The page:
HELP VEC Jocelyn Ireson-Paine November 1992
This module exports some routines for handling vectors. These are useful
in Eden when calculating how the bug has to turn, and so on. You load
them by doing
lib vec;
If you are using Eden, this is not necessary, as it will be loaded
automatically.
Introduction
------------
The module defines routines for building vectors, selecting their x and
y components, adding, subtracting, and scalar multiplying. It also
exports two routines, turn2 and turn3, which can be used if you know
successive points or forwardvectors along Bug's path, and you want to
calculate what action it must take.
Procedures exported
-------------------
PUBLIC consvec( x, y ):
Builds the vector (x,y).
PUBLIC vec_x( v ):
PUBLIC vec_y( v ):
Return v's x and y components.
PUBLIC vec_add( v1, v2 ):
PUBLIC vec_sub( v1, v2 ):
PUBLIC 5 v1 ++ v2:
PUBLIC 5 v1 -- v2:
Return vectors corresponding to v1+v2 and v1-v2. You can also use the
infix operators ++ and -- as synonyms.
PUBLIC vec_smult( s, v ):
PUBLIC 4 s *** v:
Returns the vector sv, where s is a scalar.
PUBLIC turn2( v1, v2 ):
Indicates how v1 must be rotated to get v2. It returns a word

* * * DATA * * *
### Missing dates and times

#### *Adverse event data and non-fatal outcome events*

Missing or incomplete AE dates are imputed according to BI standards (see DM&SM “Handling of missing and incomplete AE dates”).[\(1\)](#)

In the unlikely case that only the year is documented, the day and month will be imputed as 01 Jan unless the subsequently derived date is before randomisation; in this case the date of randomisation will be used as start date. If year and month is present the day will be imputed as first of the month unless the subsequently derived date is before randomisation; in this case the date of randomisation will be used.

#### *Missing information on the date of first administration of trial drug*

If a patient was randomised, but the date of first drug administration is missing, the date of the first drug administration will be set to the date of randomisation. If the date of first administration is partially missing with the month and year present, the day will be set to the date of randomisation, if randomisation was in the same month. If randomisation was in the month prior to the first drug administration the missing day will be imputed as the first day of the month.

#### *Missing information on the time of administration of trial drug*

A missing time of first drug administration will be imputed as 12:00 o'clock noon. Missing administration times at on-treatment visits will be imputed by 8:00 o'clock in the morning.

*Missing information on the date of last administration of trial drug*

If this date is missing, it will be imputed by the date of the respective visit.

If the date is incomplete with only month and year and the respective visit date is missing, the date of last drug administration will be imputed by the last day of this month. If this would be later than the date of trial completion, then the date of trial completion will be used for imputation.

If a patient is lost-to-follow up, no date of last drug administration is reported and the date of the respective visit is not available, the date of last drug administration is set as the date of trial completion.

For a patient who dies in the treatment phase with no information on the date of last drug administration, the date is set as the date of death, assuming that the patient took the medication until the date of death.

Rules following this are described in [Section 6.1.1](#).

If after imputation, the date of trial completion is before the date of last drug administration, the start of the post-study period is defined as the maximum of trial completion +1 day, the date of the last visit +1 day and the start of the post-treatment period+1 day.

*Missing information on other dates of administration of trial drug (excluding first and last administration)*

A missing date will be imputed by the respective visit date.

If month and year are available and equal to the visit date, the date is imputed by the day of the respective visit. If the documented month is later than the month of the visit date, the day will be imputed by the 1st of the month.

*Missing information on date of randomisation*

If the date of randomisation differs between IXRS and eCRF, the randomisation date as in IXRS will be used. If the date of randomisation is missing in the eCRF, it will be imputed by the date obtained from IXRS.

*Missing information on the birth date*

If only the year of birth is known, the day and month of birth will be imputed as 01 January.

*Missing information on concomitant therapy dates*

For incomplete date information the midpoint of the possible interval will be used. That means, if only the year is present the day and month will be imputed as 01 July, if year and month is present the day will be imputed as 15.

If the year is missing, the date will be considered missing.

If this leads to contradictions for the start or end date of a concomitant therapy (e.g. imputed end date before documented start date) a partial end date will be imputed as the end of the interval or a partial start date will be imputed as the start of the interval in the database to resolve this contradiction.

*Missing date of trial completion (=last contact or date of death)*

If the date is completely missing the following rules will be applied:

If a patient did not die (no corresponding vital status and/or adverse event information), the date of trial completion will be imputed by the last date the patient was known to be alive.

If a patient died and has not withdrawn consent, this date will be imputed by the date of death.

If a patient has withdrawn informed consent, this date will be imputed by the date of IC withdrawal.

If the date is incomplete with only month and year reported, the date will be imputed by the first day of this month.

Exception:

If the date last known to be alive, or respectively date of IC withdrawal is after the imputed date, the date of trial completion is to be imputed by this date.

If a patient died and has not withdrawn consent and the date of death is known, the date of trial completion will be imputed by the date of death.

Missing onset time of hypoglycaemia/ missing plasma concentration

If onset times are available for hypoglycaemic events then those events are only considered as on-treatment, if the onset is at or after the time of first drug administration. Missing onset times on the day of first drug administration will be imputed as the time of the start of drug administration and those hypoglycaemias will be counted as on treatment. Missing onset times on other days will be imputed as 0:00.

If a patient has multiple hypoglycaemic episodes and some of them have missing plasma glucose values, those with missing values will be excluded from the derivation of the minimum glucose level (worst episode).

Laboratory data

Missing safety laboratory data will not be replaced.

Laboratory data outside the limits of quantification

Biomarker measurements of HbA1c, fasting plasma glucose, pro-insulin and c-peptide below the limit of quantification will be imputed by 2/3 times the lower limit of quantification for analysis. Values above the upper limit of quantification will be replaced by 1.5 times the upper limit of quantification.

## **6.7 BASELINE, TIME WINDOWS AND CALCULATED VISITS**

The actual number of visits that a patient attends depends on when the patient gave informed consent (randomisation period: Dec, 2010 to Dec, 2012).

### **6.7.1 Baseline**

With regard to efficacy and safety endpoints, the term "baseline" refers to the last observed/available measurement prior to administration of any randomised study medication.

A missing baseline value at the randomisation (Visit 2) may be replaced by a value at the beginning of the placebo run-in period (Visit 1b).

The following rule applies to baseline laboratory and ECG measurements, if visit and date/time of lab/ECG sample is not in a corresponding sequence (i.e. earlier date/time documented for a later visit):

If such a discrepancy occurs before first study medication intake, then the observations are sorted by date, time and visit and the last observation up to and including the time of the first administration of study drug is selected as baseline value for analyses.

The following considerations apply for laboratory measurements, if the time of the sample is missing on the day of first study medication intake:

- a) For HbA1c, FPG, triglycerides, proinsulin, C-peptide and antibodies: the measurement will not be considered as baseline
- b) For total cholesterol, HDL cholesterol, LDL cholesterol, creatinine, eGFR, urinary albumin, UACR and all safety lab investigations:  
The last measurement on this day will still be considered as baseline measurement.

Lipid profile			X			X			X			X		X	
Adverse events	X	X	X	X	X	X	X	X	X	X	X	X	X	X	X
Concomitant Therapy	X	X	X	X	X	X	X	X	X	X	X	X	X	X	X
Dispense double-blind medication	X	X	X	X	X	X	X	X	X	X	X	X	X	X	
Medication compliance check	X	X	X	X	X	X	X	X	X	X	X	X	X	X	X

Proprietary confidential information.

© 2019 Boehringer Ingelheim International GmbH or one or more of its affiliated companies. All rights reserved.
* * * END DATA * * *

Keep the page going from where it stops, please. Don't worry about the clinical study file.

which is
"forward" if v1 and v2 are colinear and point in the same
direction;
"back" if colinear and in opposite directions;
"right" if v2 is the result of rotating v1 to the right;
"left" if v2 is the result of rotating v1 to the left.
This routine is useful when calculating how a bug must turn, given
an existing bearing (forwardvector) v1 and a new one v2.
PUBLIC turn3( p0, p1, p2 ):
This is equivalent to
turn2( p1--p0, p2--p1 )
This routine is useful when calculating how a bug must turn, given
three successive points p0, p1, p2 on its path.
Note: vectors are represented as lists, [%x,y%]. However, you are
advised to use the selector procedures vec_x and vec_y, since it
makes for more readable code. The reason for using lists is that
it makes them easy to interface with Prolog.